Willie Mathis of St. Louis was denied several credit cards last year before applying for and receiving a secured card through Banamex USA, a division of Citi. Within a year, Mathis' credit score has risen from the depths up to 625, and he has recently received two unsecured credit card offers. He's also hoping to be approved for a car loan.

"When I saw that dramatic change in the score, my self-esteem came back, and I became even more responsible," he says. Galen Gondolfi, a senior loan officer with St. Louis-based microlender Justine Petersen, counseled Mathis through the process. "You want to graduate from a secured card, though it's the first step in rebuilding financing," Gandolfi says.

In recent years, many issuers of secured credit cards have added upfront fees, making the cards less consumer-friendly than in the past. Expect to pay an annual fee and come up with the deposit, but "what you're really trying to limit is the high processing application-type fees," Sherry says.

The other thing you want to make sure of before getting a secured card is that the issuer reports to a credit bureau, warns the Federal Trade Commission. Since your main reason for getting a secured card is to re-establish credit, you'll be wasting your time if the payment history you establish with the secured card doesn't count for anything. After a year or so of using the secured card, you may want to apply with that same issuer for an unsecured card.

Costly credit

Subprime credit cards are another option for people with bad credit. Often referred to as fee-harvesting cards because the issuers typically charge a lot of upfront processing fees, most experts deem these to be your last resort because they are so expensive. The Credit CARD Act of 2009 reined them in a little, capping their upfront fees to 25 percent of the card's limit the first year, but subprime card issuers may raise interest rates to limit their risks. One company, Premier Bankcard of South Dakota, test marketed cards with a 79.9 percent annual percentage rate last year. If you do opt for a subprime card, pay off your balances immediately and use it only until you can qualify for something better.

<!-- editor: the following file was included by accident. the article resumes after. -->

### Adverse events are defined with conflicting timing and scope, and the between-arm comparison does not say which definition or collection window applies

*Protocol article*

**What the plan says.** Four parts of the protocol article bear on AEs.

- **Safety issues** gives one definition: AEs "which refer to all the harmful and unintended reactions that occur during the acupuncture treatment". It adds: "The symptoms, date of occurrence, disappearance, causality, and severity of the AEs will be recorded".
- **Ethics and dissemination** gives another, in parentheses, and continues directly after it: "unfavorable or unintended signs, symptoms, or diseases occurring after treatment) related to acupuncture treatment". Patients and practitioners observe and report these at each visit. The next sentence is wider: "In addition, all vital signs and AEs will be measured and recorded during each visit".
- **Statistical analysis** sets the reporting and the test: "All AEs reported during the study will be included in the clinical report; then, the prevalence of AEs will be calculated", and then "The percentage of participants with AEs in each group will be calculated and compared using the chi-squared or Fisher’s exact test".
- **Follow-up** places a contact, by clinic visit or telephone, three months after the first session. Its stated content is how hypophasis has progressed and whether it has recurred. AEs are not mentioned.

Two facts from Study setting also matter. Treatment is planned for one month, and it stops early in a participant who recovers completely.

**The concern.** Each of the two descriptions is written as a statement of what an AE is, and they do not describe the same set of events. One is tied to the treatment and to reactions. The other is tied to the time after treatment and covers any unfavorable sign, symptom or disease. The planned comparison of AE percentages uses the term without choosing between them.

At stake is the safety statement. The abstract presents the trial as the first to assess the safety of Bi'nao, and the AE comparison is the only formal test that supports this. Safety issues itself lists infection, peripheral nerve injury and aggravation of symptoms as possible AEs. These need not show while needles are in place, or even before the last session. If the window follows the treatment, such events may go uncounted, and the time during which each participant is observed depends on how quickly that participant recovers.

Unfortunately, secured and subprime card issuers aren't the only ones targeting those with bruised credit. The FTC warns that scammers also may try to appeal to those who are looking to regain their financial footing. Any legitimate credit card issuer will ask to pull your credit report, and if you're asked to call a 900 number or pay money before you're even granted a card, look the other way.

While it's not impossible to get a credit card with a low credit score, another option is waiting a few months and using that time to pay down debt, make on-time payments and get your score up.

Not only will you be rebuilding your credit history, but if your credit cards got you in hot water in the first place, "it's smart to save your money and try to learn to live without one," says Williams.